If someone pulls the “Locke-Habermas” flashcard on you, you’ll probably mutter something along the lines of “critique by the latter of the belief of the former in the compatibility of capitalism and freedom mine’s a pint.” So it’s interesting to note–spin aside–how close the two seem to each other, as well as to certain dead Greeks, when they come to set out a theory of knowledge. I read Knowledge and Human Interests ages ago, thinking (wrongly) that it would impress a phenomenally attractive Indian anthropologist I had met, but I hadn’t seen the Locke’s Essay Concerning Human Understanding until prompted by this Mark Liberman post. Here’s a summary of Habermas with Locke tucked round the back:
|knowledge-constitutive interests||the different sciences||forms of social action||locke|
|Technical: concerned with control and survival||Empirical-analytical sciences||Labour||Physica|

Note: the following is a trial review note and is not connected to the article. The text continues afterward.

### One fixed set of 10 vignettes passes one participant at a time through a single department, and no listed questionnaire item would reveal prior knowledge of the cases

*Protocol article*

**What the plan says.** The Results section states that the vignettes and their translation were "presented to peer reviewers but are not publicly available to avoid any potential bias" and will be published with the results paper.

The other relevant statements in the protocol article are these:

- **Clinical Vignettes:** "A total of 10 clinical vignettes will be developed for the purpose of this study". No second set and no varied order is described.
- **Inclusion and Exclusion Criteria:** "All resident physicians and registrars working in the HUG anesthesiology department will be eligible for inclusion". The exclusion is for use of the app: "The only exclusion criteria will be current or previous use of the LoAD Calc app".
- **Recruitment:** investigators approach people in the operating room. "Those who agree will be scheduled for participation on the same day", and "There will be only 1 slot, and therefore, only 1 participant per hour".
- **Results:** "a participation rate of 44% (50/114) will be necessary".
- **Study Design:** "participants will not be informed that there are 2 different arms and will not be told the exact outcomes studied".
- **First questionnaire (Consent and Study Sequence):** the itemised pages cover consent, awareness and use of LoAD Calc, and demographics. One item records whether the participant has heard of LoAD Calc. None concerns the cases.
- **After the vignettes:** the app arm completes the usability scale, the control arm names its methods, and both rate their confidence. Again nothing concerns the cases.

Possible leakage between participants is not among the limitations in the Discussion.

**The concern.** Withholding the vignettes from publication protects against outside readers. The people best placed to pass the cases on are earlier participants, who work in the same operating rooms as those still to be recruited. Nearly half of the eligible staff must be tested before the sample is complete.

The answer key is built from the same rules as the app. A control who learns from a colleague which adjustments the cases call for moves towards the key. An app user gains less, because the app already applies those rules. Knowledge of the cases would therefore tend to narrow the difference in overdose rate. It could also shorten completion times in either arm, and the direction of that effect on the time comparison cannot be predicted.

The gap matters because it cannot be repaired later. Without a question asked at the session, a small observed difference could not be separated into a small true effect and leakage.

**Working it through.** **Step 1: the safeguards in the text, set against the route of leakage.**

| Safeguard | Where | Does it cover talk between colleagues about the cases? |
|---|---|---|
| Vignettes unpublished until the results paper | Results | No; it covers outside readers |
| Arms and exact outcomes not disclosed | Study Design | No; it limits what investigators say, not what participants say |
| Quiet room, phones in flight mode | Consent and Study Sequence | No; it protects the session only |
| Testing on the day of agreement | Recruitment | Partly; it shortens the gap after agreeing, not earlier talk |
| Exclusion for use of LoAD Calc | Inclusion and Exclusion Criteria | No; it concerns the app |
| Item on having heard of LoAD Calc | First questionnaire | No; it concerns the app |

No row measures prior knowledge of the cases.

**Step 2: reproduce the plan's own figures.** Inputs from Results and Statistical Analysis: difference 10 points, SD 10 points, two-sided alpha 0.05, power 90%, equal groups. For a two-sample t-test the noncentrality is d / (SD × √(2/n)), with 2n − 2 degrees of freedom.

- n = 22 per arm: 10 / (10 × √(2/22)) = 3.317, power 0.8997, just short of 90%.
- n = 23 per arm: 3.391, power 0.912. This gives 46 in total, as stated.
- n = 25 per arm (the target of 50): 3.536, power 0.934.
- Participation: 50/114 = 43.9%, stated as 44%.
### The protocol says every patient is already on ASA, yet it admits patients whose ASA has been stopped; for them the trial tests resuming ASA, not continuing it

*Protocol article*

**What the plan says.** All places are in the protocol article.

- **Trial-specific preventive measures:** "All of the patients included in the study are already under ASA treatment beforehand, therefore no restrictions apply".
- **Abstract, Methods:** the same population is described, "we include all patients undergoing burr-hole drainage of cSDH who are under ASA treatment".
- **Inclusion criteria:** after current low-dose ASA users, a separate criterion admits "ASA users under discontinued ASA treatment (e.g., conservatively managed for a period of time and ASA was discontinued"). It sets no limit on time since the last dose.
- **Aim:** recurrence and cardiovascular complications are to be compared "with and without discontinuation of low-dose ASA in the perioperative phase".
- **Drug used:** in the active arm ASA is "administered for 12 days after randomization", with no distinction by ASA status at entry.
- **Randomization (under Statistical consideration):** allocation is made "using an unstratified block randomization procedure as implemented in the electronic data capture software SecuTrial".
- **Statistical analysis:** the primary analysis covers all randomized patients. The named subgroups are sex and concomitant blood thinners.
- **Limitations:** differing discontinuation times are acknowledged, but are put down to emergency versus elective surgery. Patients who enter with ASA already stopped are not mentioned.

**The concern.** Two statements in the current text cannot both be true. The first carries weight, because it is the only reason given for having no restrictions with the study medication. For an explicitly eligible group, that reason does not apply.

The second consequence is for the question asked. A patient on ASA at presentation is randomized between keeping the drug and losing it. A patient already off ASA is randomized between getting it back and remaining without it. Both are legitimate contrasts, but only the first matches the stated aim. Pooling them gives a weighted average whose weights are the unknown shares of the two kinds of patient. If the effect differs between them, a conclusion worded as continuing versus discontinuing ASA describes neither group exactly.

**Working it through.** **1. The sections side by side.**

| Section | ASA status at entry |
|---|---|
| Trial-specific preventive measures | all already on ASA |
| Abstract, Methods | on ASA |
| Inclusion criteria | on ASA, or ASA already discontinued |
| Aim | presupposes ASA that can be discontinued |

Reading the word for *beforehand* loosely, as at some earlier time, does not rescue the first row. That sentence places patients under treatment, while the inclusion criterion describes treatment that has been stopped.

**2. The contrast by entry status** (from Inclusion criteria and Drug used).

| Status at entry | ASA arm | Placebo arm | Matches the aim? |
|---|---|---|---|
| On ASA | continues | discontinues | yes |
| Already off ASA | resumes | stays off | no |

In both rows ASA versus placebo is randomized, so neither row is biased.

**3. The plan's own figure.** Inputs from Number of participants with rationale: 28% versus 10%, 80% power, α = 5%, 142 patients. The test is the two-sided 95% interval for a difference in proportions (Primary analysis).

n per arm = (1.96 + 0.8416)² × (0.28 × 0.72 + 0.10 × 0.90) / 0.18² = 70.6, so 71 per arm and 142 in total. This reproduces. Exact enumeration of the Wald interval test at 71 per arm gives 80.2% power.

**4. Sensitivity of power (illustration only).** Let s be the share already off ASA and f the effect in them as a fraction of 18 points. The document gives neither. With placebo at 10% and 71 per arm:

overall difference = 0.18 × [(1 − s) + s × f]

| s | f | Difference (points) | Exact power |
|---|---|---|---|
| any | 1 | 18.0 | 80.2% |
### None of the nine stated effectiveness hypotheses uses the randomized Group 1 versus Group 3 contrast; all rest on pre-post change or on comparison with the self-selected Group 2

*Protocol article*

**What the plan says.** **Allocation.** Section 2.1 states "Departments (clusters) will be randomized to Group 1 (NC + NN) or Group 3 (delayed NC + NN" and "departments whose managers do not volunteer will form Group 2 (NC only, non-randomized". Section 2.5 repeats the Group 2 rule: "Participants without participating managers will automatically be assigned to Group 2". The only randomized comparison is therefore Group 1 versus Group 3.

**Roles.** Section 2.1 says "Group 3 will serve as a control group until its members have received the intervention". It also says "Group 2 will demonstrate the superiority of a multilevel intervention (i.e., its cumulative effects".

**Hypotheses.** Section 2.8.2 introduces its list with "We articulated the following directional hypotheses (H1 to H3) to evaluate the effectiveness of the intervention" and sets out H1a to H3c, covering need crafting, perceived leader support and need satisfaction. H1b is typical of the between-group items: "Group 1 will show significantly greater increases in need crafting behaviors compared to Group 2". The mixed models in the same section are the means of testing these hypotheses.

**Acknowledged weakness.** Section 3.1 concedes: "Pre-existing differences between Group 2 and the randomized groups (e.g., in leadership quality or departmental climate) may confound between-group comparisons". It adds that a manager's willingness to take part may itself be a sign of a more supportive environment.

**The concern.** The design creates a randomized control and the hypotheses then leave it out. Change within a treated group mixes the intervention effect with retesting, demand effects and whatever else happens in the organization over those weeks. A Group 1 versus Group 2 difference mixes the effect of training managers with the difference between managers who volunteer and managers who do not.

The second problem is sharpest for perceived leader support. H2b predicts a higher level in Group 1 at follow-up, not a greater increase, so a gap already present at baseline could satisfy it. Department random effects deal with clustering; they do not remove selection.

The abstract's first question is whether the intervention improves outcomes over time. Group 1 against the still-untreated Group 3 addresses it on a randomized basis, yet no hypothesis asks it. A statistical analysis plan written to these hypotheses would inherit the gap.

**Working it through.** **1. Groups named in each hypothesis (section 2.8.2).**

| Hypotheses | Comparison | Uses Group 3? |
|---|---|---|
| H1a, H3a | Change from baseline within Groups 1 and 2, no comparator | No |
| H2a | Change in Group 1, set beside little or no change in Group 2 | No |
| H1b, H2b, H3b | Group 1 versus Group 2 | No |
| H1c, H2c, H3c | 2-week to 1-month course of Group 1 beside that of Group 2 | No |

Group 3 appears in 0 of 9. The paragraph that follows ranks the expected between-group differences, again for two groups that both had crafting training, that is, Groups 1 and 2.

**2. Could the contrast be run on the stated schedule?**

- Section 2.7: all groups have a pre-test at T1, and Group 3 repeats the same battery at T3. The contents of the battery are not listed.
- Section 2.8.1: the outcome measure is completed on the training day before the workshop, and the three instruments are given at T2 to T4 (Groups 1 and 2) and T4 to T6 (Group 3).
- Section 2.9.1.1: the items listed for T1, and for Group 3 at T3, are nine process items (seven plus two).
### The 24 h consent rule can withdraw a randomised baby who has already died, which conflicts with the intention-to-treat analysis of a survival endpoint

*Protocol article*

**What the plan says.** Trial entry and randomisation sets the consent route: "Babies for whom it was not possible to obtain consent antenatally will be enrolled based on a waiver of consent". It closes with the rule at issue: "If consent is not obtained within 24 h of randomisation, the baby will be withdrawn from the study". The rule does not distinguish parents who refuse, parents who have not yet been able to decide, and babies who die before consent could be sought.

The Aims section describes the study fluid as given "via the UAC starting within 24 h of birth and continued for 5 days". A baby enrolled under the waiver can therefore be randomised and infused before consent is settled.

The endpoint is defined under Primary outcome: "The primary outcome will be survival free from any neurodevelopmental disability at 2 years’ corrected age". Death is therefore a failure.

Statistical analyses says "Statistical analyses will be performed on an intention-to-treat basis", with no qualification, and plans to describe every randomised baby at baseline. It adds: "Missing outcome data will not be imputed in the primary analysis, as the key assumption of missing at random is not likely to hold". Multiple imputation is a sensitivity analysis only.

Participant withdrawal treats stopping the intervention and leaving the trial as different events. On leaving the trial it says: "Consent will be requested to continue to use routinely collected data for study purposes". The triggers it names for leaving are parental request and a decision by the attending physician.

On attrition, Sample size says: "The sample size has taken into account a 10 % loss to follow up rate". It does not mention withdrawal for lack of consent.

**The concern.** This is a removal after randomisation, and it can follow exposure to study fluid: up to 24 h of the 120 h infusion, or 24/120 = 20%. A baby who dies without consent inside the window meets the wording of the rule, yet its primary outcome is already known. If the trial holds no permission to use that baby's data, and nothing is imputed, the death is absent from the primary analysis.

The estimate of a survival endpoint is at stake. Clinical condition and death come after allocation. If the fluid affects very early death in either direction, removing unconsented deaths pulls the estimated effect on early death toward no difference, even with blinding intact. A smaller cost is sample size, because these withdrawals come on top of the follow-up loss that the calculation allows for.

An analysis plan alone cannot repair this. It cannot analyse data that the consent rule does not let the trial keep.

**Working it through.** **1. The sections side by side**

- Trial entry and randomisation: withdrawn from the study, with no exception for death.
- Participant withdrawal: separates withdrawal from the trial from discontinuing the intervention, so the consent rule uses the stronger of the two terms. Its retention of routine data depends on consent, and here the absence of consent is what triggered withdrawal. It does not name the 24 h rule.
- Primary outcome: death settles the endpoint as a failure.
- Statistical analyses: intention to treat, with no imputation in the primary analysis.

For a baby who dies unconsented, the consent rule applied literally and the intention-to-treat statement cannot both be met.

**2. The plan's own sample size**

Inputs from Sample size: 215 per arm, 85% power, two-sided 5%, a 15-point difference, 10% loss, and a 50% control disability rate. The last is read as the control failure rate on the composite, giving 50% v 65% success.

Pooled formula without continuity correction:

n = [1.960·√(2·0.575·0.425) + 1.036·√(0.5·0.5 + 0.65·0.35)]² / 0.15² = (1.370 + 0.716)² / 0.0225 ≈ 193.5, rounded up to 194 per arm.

|Practical: seeking mutual understanding within a common tradition||Historical-hermeneutical sciences||Social interaction||Practica|
|Emancipatory: freedom from a dogmatic and controlling past||Socially-critical sciences||Communication via the ideal speech situation||Semeiotike|
The first three columns are nicked from Dermot Lane’s “Habermas and praxis” in Foundations for a Social Theology, via Richard Kearney’s Modern Movements in European Philosophy, but I did actually read the original (in German), and it has to be said that, in terms of clarity, Locke has his nose in front.
- Country and Tristan
I’m terribly sorry: I meant conservative in the sense of a nostalgia for things just past, which does, I think, make
- Lack of “Indian” proverbs explained
A simple (and, of course, erroneous) explanation of the lack of “Indian” proverbs (Shirley L Arora > Language Hat) in Peninsular
- A league and a turd/Legua y mierda
Minsheu’s Pleasant and Delightfull Dialogues: where did he get all that horseshit?
- New translation of Jünger Der Waldgang
With a brief roundup of the First World War.
- Run like a gypsy
With Imanol Arias as El Lute, retired generaliser George Borrow, and walking and running style as social differentiators.